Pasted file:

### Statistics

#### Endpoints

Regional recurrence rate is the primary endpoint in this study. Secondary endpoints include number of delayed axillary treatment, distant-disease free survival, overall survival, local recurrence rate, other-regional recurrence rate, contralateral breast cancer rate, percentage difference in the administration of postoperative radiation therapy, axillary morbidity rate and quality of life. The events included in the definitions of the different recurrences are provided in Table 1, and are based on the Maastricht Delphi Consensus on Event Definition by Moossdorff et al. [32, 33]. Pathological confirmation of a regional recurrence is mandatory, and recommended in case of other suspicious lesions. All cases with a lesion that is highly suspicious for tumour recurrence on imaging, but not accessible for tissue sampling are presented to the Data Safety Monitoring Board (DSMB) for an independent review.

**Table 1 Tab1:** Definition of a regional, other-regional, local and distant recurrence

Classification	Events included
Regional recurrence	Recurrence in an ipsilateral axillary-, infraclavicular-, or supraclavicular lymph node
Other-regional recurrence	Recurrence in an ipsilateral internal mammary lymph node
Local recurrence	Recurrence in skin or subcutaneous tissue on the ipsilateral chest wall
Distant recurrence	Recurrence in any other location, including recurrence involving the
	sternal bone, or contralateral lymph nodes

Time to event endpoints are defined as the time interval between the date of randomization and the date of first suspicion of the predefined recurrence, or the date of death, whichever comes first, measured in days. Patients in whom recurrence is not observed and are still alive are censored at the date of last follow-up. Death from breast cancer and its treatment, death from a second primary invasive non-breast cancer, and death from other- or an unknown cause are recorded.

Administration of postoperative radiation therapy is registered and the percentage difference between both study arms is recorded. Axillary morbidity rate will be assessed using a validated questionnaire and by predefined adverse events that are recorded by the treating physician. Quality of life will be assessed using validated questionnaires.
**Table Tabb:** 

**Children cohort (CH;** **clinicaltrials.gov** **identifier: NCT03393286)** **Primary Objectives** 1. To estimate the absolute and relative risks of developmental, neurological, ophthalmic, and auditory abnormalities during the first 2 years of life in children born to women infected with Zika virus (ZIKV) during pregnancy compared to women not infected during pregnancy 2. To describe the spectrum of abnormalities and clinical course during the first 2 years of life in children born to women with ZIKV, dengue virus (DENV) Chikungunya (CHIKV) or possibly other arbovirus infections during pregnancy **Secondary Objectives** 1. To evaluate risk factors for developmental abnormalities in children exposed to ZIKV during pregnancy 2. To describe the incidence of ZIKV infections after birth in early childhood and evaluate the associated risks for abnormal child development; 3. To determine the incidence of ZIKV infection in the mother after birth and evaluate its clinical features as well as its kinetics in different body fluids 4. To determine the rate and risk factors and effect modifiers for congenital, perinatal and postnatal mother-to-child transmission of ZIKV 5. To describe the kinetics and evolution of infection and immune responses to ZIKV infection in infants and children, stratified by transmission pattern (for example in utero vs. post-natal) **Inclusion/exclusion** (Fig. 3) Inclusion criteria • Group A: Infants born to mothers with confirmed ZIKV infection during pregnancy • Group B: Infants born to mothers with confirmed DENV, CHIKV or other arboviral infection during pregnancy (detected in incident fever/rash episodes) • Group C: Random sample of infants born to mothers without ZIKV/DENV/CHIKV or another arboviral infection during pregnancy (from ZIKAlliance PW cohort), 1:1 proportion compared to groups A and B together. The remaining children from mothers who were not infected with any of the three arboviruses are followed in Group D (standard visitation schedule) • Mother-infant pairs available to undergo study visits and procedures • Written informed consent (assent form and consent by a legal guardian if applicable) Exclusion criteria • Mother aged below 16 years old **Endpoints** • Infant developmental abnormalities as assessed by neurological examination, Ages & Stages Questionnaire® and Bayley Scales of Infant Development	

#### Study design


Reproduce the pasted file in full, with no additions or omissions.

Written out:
### Statistics

#### Endpoints

Regional recurrence rate is the primary endpoint in this study. Secondary endpoints include number of delayed axillary treatment, distant-disease free survival, overall survival, local recurrence rate, other-regional recurrence rate, contralateral breast cancer rate, percentage difference in the administration of postoperative radiation therapy, axillary morbidity rate and quality of life. The events included in the definitions of the different recurrences are provided in Table 1, and are based on the Maastricht Delphi Consensus on Event Definition by Moossdorff et al. [32, 33]. Pathological confirmation of a regional recurrence is mandatory, and recommended in case of other suspicious lesions. All cases with a lesion that is highly suspicious for tumour recurrence on imaging, but not accessible for tissue sampling are presented to the Data Safety Monitoring Board (DSMB) for an independent review.

**Table 1 Tab1:** Definition of a regional, other-regional, local and distant recurrence

Classification	Events included
Regional recurrence	Recurrence in an ipsilateral axillary-, infraclavicular-, or supraclavicular lymph node
Other-regional recurrence	Recurrence in an ipsilateral internal mammary lymph node
Local recurrence	Recurrence in skin or subcutaneous tissue on the ipsilateral chest wall
Distant recurrence	Recurrence in any other location, including recurrence involving the
	sternal bone, or contralateral lymph nodes

Time to event endpoints are defined as the time interval between the date of randomization and the date of first suspicion of the predefined recurrence, or the date of death, whichever comes first, measured in days. Patients in whom recurrence is not observed and are still alive are censored at the date of last follow-up. Death from breast cancer and its treatment, death from a second primary invasive non-breast cancer, and death from other- or an unknown cause are recorded.

Administration of postoperative radiation therapy is registered and the percentage difference between both study arms is recorded. Axillary morbidity rate will be assessed using a validated questionnaire and by predefined adverse events that are recorded by the treating physician. Quality of life will be assessed using validated questionnaires.
**Table Tabb:** 

**Children cohort (CH;** **clinicaltrials.gov** **identifier: NCT03393286)** **Primary Objectives** 1. To estimate the absolute and relative risks of developmental, neurological, ophthalmic, and auditory abnormalities during the first 2 years of life in children born to women infected with Zika virus (ZIKV) during pregnancy compared to women not infected during pregnancy 2. To describe the spectrum of abnormalities and clinical course during the first 2 years of life in children born to women with ZIKV, dengue virus (DENV) Chikungunya (CHIKV) or possibly other arbovirus infections during pregnancy **Secondary Objectives** 1. To evaluate risk factors for developmental abnormalities in children exposed to ZIKV during pregnancy 2. To describe the incidence of ZIKV infections after birth in early childhood and evaluate the associated risks for abnormal child development; 3. To determine the incidence of ZIKV infection in the mother after birth and evaluate its clinical features as well as its kinetics in different body fluids 4. To determine the rate and risk factors and effect modifiers for congenital, perinatal and postnatal mother-to-child transmission of ZIKV 5. To describe the kinetics and evolution of infection and immune responses to ZIKV infection in infants and children, stratified by transmission pattern (for example in utero vs. post-natal) **Inclusion/exclusion** (Fig. 3) Inclusion criteria • Group A: Infants born to mothers with confirmed ZIKV infection during pregnancy • Group B: Infants born to mothers with confirmed DENV, CHIKV or other arboviral infection during pregnancy (detected in incident fever/rash episodes) • Group C: Random sample of infants born to mothers without ZIKV/DENV/CHIKV or another arboviral infection during pregnancy (from ZIKAlliance PW cohort), 1:1 proportion compared to groups A and B together. The remaining children from mothers who were not infected with any of the three arboviruses are followed in Group D (standard visitation schedule) • Mother-infant pairs available to undergo study visits and procedures • Written informed consent (assent form and consent by a legal guardian if applicable) Exclusion criteria • Mother aged below 16 years old **Endpoints** • Infant developmental abnormalities as assessed by neurological examination, Ages & Stages Questionnaire® and Bayley Scales of Infant Development	

#### Study design